Part of my reasoning for trying the Half-Hitch mount was to bring the power of Digital Setting Circles to my public outreach events. I like to take my telescope to downtown Geneva and park it on a sidewalk and try to show people the universe. Geneva is pretty light polluted, so the idea of the DSCs on the Half-Hitch was really attractive. The Sky Commander XP4 Flash computer fits on a nifty fold-out platform. It velcros on, and the control cables, otherwise neatly hidden in the mount, have a few loose inches near the platform; they hook right up. The system works as advertised, placing the object in the eyepiece with ease. I’ll comment on the Half-Hitch’s potential for outreach in my conclusion.

I recently bought a Byers 58—an equatorial mount made by Ed Byers in the 1980s. It’s in the same weight class as a Losmandy G-11, and shares several similar features, including the friction clutch bearings. I compared both mounts using the same OTA. Both mounts had fluid motions and good fine controls, with a nod to the Half-Hitch because the Byers slow-motion controls have some backlash and are much harder (by design) to turn. The Byers mount is more stable. On the same Stableblock tripod, damping times were reduced to under one second.

But then I compared them on something else: carrying them out of my garage. The Byers mount takes 50 pounds of metal to achieve that damping time. The Half-Hitch weight in at 1/10th of that (that’s five pounds). Going back to the Half-Hitch after a few nights with the Byers 58, I was relieved…I almost threw my observing setup through the ceiling of my garage, so used to hefting the massive equatorial I had become.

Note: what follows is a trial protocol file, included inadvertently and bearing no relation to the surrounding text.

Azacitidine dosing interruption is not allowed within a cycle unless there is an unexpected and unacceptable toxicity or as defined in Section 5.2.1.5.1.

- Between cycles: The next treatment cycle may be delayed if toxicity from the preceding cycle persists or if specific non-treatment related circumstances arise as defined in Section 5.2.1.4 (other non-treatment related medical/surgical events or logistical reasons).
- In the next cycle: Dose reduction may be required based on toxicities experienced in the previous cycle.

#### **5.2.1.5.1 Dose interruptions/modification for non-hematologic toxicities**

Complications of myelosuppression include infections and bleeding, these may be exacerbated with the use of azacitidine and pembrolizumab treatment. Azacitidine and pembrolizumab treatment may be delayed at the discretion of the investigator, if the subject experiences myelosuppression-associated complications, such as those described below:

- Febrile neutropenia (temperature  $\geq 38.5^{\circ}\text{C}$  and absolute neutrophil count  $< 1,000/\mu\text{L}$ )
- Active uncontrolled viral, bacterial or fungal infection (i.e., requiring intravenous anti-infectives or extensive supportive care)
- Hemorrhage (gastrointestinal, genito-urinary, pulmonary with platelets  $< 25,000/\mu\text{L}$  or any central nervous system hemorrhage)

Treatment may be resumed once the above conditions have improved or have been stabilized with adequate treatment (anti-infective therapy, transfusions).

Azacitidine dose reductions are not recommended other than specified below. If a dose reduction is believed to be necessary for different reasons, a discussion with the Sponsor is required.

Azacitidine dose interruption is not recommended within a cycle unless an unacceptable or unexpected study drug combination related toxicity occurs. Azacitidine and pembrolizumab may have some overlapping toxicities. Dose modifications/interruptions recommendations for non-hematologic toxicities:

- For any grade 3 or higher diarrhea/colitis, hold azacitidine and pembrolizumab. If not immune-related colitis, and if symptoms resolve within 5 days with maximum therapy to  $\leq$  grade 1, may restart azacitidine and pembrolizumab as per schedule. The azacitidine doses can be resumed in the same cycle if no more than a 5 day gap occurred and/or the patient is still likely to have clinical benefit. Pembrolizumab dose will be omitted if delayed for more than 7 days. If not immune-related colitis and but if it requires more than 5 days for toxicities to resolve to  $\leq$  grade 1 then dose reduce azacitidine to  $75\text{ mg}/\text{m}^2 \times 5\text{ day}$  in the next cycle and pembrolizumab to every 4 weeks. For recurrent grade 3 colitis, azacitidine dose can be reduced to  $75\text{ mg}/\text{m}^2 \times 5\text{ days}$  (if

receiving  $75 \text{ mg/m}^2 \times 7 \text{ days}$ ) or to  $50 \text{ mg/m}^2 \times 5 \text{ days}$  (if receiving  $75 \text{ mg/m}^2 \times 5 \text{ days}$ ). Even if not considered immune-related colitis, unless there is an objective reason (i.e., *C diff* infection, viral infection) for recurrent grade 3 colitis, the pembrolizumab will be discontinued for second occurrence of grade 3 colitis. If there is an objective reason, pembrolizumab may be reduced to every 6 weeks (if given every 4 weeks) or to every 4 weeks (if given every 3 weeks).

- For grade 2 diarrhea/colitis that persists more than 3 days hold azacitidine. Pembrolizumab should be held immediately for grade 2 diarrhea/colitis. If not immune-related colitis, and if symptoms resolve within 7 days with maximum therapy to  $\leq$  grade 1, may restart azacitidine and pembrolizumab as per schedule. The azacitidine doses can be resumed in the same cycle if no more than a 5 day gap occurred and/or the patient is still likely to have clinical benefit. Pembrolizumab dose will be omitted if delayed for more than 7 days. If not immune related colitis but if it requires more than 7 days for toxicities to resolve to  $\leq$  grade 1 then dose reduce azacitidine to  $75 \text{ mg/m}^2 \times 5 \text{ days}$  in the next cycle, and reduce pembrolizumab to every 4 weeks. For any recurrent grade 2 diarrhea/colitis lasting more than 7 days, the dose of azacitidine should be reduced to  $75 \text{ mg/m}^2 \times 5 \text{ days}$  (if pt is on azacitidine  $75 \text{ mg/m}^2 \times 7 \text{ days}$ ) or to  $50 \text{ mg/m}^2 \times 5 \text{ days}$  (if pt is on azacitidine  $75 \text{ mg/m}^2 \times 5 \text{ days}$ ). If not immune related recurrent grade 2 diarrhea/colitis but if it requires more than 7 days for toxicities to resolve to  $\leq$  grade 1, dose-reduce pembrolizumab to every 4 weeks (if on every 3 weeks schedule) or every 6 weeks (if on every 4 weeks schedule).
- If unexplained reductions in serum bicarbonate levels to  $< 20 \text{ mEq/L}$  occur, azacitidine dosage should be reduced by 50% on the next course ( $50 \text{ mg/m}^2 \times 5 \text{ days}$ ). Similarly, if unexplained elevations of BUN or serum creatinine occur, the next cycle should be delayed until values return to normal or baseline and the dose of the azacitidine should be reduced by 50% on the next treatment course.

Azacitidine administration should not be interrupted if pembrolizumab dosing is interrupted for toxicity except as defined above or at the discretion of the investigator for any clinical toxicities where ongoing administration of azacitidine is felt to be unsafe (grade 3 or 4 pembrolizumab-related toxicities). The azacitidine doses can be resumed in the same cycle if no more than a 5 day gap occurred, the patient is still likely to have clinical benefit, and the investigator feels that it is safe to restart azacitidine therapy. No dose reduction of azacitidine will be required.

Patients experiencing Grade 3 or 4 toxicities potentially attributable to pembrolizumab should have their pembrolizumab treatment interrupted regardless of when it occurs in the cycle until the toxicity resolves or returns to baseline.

Charles Riddel markets the Half-Hitch as the ultimate grab-and-go mount. Does it succeed?

Yes, I think it does. Like every design, it represents priorities and compromises. Charles wanted a mount with precise, stiction-free motions and manual drive controls that was lightweight for maximum portability, and maximum stability for the weight of the mount. Given those parameters, the Half-Hitch (and the current Quarter-Hitch) succeeds. It’s quite an achievement.

That said, is the Half-Hitch for you?

It depends. I’d recommend the Half-Hitch for:

  • People in search of the ultimate, lightweight “grab-and-go” scope. It would be a great mount to travel with, too, aside from the slightly ungainly shape. No other mount offers so much for so little mass.
  • People who are willing to get the balance right and get used to the “feel” of the mount. It takes some getting used to, but one’s patience up front is rewarded with a very Zen-like experience. Remember that Zen has often come to mean “care free” or “easy going” but in fact Zen demands lots of practice. So I think “Zen-like” in this instance is actually on the mark.
  • Owners of short refractors and small cassegrains. The Half-Hitch feels made for you! The locations of the manual drive controls are where they should be and you’re the least likely to run into tripod-clearance issues. For those with Newtonians, it’s still good but a little less ergonomic. The shorter the tube the better at keeping the controls in easy reach.
  • Observers who appreciate the creative output of small-scale dedicated companies who make products with attention to detail and customer service as a priority. Half-Hitch has an active Yahoo Group and Charles is very good to deal with.